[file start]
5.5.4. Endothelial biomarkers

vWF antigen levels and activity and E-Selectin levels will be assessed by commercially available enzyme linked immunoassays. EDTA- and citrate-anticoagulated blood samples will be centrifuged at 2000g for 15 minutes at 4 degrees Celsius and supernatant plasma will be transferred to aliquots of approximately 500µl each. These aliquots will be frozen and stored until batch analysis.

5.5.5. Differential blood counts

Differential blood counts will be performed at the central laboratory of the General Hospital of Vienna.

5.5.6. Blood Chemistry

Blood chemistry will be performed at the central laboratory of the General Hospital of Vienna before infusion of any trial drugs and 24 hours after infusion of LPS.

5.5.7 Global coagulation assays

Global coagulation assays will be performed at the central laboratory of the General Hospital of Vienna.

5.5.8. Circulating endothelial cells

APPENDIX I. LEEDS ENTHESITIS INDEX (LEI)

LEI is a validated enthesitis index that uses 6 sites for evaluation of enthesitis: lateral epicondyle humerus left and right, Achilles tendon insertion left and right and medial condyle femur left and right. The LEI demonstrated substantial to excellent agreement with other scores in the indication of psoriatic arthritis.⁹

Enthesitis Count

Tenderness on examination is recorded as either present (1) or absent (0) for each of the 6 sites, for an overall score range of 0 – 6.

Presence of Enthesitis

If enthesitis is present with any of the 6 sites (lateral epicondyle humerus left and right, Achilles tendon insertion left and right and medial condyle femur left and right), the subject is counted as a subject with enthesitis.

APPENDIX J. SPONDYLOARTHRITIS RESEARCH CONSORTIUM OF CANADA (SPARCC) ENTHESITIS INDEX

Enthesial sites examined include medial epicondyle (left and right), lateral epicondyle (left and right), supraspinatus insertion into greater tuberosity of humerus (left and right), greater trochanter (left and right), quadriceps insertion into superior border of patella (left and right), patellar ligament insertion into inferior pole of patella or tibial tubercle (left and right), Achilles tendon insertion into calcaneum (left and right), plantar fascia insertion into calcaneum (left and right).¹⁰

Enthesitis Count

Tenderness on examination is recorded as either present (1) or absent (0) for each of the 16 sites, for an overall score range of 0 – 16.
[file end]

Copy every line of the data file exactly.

5.5.4. Endothelial biomarkers

vWF antigen levels and activity and E-Selectin levels will be assessed by commercially available enzyme linked immunoassays. EDTA- and citrate-anticoagulated blood samples will be centrifuged at 2000g for 15 minutes at 4 degrees Celsius and supernatant plasma will be transferred to aliquots of approximately 500µl each. These aliquots will be frozen and stored until batch analysis.

5.5.5. Differential blood counts

Differential blood counts will be performed at the central laboratory of the General Hospital of Vienna.

5.5.6. Blood Chemistry

Blood chemistry will be performed at the central laboratory of the General Hospital of Vienna before infusion of any trial drugs and 24 hours after infusion of LPS.

5.5.7 Global coagulation assays

Global coagulation assays will be performed at the central laboratory of the General Hospital of Vienna.

5.5.8. Circulating endothelial cells

APPENDIX I. LEEDS ENTHESITIS INDEX (LEI)

LEI is a validated enthesitis index that uses 6 sites for evaluation of enthesitis: lateral epicondyle humerus left and right, Achilles tendon insertion left and right and medial condyle femur left and right. The LEI demonstrated substantial to excellent agreement with other scores in the indication of psoriatic arthritis.⁹

Enthesitis Count

Tenderness on examination is recorded as either present (1) or absent (0) for each of the 6 sites, for an overall score range of 0 – 6.

Presence of Enthesitis

If enthesitis is present with any of the 6 sites (lateral epicondyle humerus left and right, Achilles tendon insertion left and right and medial condyle femur left and right), the subject is counted as a subject with enthesitis.

APPENDIX J. SPONDYLOARTHRITIS RESEARCH CONSORTIUM OF CANADA (SPARCC) ENTHESITIS INDEX

Enthesial sites examined include medial epicondyle (left and right), lateral epicondyle (left and right), supraspinatus insertion into greater tuberosity of humerus (left and right), greater trochanter (left and right), quadriceps insertion into superior border of patella (left and right), patellar ligament insertion into inferior pole of patella or tibial tubercle (left and right), Achilles tendon insertion into calcaneum (left and right), plantar fascia insertion into calcaneum (left and right).¹⁰

Enthesitis Count

Tenderness on examination is recorded as either present (1) or absent (0) for each of the 16 sites, for an overall score range of 0 – 16.